I am not alone this year in trying out a raised bed for the first time. Perhaps it had to do with the video that went viral near the beginning of quarantine with the Michigan doctor reminding us how important it was to wipe down groceries before putting them away  in  order  to  avoid  contracting  COVID-19.1. Growing one’s own veggies would certainly be cleaner and safer, right? Or perhaps it was the fear that there would be a shortage of certain grocery items, and people were convinced it was best to grow their own. Regardless of why people did it, I jumped on the bandwagon and began researching. While I knew I wanted to move ahead with the garden, I had certain things to consider first. I took into account not only the best placement to receive sunlight but also the soil I would use, how often I would need to water, and last but not least, the rules of my homeowners’ association. You see, according to the rules, a vegetable garden cannot be seen from the street, so I knew I would have to put it on the side of my house. The side of my house gets far more shade than sun, so there was no telling whether or not this would be a successful venture. I decided to forge ahead anyway and ordered a raised bed, garden soil, zucchini seeds, a new, longer hose, and fencing to keep the deer out.

Once everything was in place, I was ready to plant. I planted, I watered, and I waited. I watered and waited and then waited some more. The seed package said seven to ten days until seeds would sprout. Waiting on those seeds made me think back to our 2017 congregational retreat, “Good Soil.” In November of that year, Rev. Ben Johnston- Krase and Rev. Allen Brimer, co-planters of Farm Church, came to UPC for a follow-up gathering after keynoting at our retreat. That evening, Ben and Allen reminded us to “Remember the power of seeds. The seed sits and it waits and has all this powerful potential in it. And it will wait a long, long time.”2 Right about day 12, when I was ready to give up on my not-so-sunny garden, I saw them! Green shoots coming up out of that beautiful garden soil. You would have thought I had won the lottery with the audible squeal that came from my mouth that day.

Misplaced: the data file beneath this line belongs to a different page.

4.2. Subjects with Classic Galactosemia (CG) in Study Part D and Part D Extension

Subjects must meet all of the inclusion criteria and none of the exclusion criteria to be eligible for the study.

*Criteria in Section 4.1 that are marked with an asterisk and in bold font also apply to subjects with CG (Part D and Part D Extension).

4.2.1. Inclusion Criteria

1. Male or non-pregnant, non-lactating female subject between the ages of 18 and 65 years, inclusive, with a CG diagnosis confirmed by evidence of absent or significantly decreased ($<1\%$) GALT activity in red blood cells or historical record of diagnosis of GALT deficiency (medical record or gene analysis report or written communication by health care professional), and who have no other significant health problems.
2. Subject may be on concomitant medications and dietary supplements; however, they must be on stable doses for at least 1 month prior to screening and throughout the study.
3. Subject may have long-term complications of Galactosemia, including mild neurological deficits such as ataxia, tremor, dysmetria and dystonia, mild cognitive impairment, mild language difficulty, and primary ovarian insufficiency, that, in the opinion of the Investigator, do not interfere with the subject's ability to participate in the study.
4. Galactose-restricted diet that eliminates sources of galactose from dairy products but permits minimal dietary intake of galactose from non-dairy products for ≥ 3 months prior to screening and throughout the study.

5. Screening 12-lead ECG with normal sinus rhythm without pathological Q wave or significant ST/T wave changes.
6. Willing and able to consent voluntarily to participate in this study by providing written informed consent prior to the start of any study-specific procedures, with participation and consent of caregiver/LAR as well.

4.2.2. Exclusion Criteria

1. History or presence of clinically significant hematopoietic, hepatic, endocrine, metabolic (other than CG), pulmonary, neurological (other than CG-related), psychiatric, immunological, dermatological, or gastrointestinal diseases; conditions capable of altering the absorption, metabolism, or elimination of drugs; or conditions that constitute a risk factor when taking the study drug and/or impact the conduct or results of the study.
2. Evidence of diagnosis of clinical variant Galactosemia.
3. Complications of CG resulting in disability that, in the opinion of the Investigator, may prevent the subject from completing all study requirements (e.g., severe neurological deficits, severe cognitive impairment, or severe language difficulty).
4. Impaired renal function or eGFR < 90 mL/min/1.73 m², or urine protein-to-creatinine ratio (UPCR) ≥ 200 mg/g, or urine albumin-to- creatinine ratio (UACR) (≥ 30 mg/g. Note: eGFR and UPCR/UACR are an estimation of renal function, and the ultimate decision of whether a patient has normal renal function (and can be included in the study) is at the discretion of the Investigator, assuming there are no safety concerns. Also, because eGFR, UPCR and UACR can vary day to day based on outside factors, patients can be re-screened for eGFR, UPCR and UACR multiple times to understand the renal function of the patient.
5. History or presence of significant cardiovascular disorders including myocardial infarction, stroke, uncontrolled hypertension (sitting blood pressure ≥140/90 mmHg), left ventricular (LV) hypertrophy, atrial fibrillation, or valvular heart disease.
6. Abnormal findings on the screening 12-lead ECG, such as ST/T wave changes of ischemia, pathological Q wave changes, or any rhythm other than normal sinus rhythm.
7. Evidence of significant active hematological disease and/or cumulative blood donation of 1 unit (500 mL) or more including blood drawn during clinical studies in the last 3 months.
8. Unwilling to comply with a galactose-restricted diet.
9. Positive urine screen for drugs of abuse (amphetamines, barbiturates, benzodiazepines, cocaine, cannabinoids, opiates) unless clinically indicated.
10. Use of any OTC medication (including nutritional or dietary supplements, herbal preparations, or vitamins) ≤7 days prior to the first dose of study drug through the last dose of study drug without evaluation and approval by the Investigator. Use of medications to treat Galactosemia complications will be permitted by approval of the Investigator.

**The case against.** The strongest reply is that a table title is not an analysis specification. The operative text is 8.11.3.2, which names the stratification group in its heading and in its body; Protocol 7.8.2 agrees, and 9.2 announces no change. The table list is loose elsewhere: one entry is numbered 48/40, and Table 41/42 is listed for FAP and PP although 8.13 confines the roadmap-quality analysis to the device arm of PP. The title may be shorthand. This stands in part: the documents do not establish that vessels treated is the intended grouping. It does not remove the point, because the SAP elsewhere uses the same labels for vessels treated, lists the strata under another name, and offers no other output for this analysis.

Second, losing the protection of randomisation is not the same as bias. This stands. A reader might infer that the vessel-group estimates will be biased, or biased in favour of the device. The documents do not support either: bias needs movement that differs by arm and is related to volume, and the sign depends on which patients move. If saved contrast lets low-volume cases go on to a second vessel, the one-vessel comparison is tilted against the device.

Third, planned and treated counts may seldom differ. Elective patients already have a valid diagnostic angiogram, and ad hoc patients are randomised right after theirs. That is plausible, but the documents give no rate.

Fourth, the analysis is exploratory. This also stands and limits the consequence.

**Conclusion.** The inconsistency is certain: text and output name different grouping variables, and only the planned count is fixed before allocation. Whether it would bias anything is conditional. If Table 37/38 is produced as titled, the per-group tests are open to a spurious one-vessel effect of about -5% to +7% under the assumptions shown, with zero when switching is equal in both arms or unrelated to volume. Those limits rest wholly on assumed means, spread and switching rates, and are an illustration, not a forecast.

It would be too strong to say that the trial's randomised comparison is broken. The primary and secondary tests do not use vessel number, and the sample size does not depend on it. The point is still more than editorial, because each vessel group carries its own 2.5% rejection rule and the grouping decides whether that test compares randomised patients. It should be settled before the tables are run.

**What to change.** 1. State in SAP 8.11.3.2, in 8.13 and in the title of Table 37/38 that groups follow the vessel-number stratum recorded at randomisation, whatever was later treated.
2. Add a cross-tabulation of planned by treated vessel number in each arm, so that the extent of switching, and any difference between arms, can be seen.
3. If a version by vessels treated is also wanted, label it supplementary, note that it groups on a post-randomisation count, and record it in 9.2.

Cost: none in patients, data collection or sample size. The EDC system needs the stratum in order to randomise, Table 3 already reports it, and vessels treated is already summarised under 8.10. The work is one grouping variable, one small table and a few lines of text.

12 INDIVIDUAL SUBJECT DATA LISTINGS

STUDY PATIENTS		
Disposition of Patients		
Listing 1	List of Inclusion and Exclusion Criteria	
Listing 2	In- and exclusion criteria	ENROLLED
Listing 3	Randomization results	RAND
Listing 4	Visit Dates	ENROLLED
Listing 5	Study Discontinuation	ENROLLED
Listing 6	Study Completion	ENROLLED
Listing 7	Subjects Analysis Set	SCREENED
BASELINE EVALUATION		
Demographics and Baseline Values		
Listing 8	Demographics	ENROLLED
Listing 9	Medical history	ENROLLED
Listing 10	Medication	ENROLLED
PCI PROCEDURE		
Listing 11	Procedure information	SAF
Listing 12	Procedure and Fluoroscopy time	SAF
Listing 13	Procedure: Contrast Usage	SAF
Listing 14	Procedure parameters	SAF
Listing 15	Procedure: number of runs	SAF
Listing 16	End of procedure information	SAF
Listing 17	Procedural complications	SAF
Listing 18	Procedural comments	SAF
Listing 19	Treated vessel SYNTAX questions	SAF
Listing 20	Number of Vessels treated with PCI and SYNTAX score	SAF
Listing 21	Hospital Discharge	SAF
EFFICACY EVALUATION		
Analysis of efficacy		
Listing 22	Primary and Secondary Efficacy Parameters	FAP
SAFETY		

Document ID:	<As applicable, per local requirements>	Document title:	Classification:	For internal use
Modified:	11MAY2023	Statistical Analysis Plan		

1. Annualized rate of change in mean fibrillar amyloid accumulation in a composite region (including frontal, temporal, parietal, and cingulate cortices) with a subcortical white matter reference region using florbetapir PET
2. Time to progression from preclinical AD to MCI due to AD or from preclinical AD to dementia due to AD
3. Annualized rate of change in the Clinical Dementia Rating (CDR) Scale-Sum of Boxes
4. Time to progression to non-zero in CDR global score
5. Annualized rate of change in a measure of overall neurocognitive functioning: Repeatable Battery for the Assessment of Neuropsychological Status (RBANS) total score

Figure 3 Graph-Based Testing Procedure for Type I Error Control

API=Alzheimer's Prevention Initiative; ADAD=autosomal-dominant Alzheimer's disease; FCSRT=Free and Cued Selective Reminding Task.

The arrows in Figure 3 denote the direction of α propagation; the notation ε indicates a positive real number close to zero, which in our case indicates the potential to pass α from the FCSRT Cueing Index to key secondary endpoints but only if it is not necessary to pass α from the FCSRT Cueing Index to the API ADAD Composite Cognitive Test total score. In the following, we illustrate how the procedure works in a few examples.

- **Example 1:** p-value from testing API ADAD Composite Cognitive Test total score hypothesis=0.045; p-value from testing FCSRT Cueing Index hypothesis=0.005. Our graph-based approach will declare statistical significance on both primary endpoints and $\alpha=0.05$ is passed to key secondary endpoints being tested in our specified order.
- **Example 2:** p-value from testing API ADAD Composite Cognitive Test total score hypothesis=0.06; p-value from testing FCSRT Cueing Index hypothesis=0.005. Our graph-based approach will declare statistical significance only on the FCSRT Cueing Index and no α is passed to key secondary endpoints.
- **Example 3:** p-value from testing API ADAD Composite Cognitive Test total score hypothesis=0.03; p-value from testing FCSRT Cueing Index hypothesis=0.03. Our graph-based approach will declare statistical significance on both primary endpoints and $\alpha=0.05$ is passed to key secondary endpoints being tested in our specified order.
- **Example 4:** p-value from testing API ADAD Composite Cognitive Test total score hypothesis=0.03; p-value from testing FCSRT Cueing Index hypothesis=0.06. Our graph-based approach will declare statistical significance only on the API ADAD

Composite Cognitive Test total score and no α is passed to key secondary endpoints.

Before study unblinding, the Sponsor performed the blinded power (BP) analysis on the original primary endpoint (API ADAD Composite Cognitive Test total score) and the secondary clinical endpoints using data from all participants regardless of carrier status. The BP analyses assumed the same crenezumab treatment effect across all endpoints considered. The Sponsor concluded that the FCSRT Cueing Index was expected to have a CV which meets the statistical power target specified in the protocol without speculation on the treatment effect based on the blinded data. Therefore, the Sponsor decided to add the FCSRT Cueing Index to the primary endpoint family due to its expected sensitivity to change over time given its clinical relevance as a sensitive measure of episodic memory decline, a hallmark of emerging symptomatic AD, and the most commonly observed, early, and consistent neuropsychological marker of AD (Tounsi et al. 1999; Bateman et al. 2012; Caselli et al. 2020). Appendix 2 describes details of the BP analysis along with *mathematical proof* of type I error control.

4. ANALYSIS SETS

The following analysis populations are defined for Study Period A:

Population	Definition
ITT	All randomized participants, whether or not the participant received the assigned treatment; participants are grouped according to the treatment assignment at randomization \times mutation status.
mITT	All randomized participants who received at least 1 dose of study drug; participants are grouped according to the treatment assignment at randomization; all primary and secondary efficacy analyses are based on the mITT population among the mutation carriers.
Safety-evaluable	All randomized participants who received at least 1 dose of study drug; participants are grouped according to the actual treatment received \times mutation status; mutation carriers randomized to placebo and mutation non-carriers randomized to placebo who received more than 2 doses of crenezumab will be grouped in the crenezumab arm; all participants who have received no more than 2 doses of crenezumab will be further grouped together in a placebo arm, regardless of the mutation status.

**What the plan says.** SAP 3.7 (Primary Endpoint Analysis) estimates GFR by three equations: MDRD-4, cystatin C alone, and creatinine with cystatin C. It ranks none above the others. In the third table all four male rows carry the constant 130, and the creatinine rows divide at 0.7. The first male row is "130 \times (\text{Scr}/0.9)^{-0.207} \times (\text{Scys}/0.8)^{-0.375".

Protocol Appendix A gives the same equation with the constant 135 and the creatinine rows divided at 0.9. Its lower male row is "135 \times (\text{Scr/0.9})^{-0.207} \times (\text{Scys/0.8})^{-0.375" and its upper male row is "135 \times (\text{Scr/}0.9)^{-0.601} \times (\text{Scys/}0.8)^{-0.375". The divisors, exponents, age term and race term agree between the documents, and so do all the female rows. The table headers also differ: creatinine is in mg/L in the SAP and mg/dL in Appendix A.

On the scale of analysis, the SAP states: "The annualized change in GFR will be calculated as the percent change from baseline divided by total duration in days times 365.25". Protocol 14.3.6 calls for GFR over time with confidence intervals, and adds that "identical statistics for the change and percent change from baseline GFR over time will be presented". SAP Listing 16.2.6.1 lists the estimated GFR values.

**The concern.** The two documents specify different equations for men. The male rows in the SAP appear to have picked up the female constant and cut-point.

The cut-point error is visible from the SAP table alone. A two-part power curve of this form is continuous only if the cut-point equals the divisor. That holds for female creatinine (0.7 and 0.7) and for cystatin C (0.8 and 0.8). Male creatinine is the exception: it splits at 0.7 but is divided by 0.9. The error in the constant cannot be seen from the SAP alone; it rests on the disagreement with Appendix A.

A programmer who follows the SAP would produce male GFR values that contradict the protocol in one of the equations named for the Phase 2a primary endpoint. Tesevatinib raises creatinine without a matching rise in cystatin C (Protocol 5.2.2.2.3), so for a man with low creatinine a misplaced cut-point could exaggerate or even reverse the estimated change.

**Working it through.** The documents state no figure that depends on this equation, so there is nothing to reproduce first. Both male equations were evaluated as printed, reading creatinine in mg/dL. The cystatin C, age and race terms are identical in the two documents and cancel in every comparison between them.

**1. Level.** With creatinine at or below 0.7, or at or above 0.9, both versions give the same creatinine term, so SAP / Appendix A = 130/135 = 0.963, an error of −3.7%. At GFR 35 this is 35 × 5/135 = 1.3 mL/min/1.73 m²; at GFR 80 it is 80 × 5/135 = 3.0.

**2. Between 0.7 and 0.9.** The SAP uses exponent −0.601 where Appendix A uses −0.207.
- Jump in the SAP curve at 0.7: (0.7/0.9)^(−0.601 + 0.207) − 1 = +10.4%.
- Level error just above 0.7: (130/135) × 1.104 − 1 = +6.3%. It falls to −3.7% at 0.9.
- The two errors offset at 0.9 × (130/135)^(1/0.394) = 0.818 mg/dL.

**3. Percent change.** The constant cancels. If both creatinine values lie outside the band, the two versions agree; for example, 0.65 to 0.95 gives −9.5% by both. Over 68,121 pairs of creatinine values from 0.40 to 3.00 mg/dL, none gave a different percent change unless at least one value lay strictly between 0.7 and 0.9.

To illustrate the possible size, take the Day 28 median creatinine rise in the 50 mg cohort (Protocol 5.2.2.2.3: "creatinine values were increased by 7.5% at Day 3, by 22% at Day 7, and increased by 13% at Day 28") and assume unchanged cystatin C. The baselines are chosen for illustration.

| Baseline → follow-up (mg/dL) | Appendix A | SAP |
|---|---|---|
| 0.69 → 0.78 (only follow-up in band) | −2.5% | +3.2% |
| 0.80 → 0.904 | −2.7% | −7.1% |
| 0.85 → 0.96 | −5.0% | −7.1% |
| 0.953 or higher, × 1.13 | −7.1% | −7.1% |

In our scripture today in the gospel according to Matthew, the scene feels much the same. We hear at the beginning, “Listen! A sower went out to sow. And as he sowed…”3 The story goes on from there, but that is the last we hear of the sower, at least by that title. Once the seeds are in the ground, the rest is up to God. But I still have to wonder why the sower would even think about throwing seeds in every direction, knowing that some would land on the path, on the rocky soil, and among thorns. Why not at least try to ensure the seeds fell upon fertile ground so they would stand more of a chance of producing fruit? Unless this text is telling us more about God than first meets the eye…